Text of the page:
Despite the handful of deliberate late twists and cleverly premeditated scriptwriting, it might be wise to plead insanity before going into this trial of viewing patience.
Plot: Some friends scheme to kill their roommates and not have to pay the consequences!
Review: Take a few elements and character types from Heathers, throw in some Very Bad Things, then add a very slight touch of Rashomon, and you get the ingredients for How to Kill Your Roommates and Get Away with It, a 2021 film from director Pat Kusnadi and TiberiusFilm Limited. Frustrated Ellie (Nicole Cinaglia) is a young woman who hates her roommates (Lara Jean Sullivan & Eric Reingrover) with a passion, and ultimately decides that something must be done. With some assistance and persuasion from friend Jacob (Hunter Johnson), a plot is devised not to simply adjust her living situation, but instead to kill her roommates – and get away with it. Dream sequences ensue, cult favorites Felissa Rose and Dave Sheridan make brief appearances, and it’s time for the viewer to start guessing. Are we still in a dream sequence? Is this a real occurrence this time? Then again, isn’t this a fictional movie in the first place?
When going into this kind of familiar territory with such low budget fare, it would be easy to simply dismiss this film as Great Value Heathers or Not Such Good Things and leave it at that, but there is at least some intrigue in some performances and maybe a twist or two. The real dilemma the audience will face is making it past the first act upon realizing that every single character – including the protagonist – is completely insufferable, foulmouthed and trashy, qualities that mesh better with softcore or noir style films than such a limited set and story. These characters only show a modicum of humanity after an hour into the film, which is the only thing distinguishing it from actual apartment living. Cinaglia’s ability carries the story through her wide range of convincing emotion, hindered only by the limitations of her character and writing. She’s really good in a film that lags behind in pace and development. It becomes difficult to suspend disbelief when an intelligent, post-graduate educated woman is spending more than 5 consecutive seconds considering her male schmuck companion’s ideas to advance the plot. All we are given of his character is that he enjoys cult classic movies and killing people, which would seemingly be turnoffs for the vast majority of the female population, at least as far as introductory qualities are concerned.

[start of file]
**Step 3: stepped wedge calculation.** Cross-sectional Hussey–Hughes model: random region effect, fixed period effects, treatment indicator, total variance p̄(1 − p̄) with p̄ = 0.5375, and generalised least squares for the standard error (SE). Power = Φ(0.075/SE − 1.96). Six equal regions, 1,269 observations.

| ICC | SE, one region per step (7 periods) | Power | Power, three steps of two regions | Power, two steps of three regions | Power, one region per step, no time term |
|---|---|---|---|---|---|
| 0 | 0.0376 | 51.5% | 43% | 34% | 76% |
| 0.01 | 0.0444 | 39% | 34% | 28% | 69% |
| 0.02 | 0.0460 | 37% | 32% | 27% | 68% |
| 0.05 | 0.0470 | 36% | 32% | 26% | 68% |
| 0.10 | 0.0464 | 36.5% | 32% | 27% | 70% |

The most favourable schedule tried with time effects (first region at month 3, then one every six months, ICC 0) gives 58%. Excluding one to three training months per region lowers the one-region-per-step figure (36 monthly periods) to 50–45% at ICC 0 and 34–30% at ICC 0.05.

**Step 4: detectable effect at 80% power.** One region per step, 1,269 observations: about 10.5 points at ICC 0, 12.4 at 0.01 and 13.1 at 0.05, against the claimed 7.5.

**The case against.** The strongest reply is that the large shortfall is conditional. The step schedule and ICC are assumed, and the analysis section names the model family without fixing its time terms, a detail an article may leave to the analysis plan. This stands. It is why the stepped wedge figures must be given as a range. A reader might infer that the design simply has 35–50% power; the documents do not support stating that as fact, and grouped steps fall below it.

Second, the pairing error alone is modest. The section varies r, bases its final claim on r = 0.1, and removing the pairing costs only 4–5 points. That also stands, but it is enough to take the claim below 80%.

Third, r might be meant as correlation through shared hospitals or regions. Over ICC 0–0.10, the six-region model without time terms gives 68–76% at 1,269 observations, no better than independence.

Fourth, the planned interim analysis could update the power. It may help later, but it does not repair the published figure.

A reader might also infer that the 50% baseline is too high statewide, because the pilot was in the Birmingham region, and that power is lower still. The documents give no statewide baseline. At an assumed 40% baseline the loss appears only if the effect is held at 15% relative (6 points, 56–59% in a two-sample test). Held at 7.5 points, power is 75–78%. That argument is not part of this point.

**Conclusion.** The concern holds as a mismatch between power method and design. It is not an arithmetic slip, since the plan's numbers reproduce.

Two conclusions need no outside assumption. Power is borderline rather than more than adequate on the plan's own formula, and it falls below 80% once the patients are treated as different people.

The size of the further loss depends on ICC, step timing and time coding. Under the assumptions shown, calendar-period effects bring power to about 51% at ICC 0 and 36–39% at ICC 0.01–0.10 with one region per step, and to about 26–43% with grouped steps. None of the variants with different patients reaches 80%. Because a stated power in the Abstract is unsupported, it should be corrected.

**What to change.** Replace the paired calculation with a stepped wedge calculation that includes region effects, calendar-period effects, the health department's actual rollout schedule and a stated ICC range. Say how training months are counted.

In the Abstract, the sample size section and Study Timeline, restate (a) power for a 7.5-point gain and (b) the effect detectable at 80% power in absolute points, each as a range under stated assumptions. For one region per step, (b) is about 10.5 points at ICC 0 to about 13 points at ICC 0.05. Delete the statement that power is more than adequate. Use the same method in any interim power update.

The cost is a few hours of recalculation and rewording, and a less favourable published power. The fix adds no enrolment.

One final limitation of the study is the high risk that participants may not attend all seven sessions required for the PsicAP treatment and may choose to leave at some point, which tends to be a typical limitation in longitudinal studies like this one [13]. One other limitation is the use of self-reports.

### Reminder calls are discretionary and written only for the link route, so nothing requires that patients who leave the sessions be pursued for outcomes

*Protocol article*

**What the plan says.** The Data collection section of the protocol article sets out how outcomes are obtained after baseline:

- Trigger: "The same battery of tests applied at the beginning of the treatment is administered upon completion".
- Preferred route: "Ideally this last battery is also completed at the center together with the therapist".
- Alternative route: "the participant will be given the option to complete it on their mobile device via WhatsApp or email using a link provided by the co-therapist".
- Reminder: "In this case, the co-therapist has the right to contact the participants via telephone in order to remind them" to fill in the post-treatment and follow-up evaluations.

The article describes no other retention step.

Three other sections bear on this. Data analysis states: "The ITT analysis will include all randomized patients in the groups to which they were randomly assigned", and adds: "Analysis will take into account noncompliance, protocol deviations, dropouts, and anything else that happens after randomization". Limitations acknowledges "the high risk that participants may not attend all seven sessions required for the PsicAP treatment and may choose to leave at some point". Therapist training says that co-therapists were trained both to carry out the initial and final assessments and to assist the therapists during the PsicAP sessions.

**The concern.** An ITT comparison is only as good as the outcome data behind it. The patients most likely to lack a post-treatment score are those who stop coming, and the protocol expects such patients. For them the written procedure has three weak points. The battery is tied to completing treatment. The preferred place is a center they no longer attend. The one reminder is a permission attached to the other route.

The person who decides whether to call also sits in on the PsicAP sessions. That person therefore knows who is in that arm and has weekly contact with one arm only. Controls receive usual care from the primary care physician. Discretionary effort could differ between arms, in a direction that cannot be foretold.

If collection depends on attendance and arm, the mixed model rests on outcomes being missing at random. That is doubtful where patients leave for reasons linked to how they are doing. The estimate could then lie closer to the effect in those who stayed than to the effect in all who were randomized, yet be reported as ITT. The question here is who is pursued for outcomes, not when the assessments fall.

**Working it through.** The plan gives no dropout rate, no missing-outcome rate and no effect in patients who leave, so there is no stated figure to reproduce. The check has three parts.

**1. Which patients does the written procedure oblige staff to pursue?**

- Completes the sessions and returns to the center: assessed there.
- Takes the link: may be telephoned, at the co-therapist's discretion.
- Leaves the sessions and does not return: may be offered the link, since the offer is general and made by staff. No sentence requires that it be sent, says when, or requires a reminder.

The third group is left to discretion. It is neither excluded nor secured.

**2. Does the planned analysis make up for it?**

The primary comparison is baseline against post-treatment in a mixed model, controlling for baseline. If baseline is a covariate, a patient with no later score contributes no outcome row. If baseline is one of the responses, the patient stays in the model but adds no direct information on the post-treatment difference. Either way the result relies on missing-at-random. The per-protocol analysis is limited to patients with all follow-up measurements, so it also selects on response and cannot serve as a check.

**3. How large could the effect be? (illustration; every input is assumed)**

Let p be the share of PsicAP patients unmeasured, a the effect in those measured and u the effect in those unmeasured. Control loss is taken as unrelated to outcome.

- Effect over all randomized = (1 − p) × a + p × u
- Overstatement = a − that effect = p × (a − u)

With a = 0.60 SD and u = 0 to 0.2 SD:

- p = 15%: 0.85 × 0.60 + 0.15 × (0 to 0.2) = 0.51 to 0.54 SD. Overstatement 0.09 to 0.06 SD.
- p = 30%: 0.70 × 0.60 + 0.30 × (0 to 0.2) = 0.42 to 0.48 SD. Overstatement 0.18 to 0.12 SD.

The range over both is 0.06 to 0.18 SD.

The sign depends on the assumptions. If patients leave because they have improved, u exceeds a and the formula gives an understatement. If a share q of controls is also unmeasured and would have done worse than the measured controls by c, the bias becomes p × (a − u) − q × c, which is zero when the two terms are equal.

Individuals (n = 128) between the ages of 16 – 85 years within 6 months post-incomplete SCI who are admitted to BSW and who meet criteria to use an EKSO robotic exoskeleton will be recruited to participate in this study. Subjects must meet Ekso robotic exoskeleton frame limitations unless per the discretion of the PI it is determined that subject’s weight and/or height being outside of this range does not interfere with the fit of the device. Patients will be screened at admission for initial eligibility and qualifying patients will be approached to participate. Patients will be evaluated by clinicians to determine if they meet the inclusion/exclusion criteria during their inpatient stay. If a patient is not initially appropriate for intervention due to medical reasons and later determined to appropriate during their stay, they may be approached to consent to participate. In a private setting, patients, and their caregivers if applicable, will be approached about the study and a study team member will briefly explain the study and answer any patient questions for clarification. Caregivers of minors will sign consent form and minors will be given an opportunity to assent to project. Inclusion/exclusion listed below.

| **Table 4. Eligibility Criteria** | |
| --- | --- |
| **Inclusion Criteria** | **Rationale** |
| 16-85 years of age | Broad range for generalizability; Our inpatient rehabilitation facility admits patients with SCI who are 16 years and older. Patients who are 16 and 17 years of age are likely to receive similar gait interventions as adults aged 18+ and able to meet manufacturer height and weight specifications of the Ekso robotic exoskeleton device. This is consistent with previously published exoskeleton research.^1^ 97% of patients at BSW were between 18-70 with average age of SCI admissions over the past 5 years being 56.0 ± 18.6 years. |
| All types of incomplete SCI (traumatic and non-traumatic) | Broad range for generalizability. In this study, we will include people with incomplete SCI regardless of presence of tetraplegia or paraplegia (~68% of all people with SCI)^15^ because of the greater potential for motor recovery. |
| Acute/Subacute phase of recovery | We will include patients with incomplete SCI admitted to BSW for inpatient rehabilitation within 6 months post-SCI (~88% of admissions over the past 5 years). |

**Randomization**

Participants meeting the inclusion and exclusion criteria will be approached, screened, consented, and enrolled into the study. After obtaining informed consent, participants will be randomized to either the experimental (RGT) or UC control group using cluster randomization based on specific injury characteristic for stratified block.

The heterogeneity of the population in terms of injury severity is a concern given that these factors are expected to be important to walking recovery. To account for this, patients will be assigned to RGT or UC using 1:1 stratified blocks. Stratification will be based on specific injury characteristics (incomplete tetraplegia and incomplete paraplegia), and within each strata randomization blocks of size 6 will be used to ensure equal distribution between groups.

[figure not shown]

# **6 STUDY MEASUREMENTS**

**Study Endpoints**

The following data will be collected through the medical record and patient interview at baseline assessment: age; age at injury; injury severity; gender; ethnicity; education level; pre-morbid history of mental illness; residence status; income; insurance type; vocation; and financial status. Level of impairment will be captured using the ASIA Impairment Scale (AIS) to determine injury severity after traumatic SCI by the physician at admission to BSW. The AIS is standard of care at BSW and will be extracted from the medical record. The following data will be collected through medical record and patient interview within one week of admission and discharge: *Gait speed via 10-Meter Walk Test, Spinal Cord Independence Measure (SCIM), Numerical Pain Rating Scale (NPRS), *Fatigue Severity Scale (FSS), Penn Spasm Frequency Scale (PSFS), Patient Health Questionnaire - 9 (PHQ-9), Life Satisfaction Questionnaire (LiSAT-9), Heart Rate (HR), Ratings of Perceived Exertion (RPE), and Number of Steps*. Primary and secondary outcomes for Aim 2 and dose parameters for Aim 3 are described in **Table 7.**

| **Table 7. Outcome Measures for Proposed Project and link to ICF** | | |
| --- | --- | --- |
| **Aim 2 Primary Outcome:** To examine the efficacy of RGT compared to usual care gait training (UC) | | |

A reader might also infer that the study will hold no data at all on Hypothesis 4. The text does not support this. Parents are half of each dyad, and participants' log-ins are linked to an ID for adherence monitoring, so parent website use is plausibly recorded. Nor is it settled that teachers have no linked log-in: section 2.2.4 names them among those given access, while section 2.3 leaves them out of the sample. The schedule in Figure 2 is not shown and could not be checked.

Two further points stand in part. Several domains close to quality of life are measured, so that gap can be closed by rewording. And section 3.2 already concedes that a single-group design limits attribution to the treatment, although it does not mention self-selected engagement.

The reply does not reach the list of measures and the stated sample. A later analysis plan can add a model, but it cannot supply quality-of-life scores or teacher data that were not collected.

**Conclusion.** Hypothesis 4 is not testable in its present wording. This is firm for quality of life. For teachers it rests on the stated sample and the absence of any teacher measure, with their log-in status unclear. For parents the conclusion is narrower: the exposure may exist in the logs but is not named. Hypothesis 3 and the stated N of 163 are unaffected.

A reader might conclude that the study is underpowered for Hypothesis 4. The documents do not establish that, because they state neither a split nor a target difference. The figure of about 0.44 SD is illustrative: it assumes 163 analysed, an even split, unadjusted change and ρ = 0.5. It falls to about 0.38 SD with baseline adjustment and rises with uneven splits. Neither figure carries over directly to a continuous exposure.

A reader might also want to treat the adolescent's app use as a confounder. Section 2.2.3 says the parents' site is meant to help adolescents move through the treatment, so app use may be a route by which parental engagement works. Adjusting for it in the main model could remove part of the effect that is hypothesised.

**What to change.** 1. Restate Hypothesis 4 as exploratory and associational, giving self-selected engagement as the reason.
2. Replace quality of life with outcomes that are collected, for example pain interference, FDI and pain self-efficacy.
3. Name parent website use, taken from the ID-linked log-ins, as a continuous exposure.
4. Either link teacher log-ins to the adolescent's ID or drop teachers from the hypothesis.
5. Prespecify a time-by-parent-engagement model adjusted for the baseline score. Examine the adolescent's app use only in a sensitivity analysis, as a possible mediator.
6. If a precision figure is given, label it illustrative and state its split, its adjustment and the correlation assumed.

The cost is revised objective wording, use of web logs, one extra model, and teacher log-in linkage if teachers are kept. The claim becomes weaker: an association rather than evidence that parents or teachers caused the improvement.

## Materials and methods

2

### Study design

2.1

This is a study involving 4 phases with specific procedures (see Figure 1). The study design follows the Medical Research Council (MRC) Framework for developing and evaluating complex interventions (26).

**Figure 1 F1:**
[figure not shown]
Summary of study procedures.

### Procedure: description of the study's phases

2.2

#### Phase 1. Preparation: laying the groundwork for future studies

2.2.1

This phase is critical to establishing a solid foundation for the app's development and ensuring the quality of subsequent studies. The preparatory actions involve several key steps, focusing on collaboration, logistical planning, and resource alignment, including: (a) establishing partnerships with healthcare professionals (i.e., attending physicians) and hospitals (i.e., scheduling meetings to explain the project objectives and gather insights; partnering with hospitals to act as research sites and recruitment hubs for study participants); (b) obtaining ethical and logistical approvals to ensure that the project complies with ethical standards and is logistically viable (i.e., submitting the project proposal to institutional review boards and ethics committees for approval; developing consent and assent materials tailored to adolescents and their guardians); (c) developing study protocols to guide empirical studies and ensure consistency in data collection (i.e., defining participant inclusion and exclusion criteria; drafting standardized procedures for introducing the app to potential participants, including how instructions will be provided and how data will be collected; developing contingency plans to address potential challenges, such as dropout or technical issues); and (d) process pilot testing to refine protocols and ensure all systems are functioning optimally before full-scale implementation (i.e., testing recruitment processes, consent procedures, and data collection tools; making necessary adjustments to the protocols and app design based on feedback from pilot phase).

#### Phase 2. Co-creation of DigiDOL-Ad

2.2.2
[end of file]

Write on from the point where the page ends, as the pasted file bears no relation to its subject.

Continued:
There is a touch of fun and even insight to the blink during which Felissa Rose and Dave Sheridan appear, but it had better not be a point when the audience goes for the bathroom or a snack, or it’s already over. The stylized “dream” sequences, color schemes and filters chosen for filming are a nice touch, albeit a giveaway to the trained eye. Some fun B-movie elements to be found include noticing the stickers on the bottom of the pint glasses and noticing how little weight the vulgar roommate is curling for a million reps while drinking beer out of a bottle with the other hand. The more nuanced and subversive plot points are rewarded only to the absolute most dedicated viewers who decide to stick it through to the end and, while some of those points are clever and bring much needed life (in rather ironic timing) to an otherwise insipid character lineup, are just too little, too late for most people to really care about them.
The viewer is left in a quandary watching How To Kill Your Roommates and Get Away With It. While it is probably not the easiest task to kill your roommates and get away with it, much less create a movie from scratch about the subject during a pandemic in such a claustrophobic setting, it will be even more challenging to find an audience for the subject matter who hasn’t seen it all before, and executed better, even with comparable constraints. Despite the handful of deliberate late twists and cleverly premeditated scriptwriting, it might be wise to plead insanity before going into this trial of viewing patience.
Directed by Pat Kusnadi, written by Pat Kusnadi and Robbie Dias.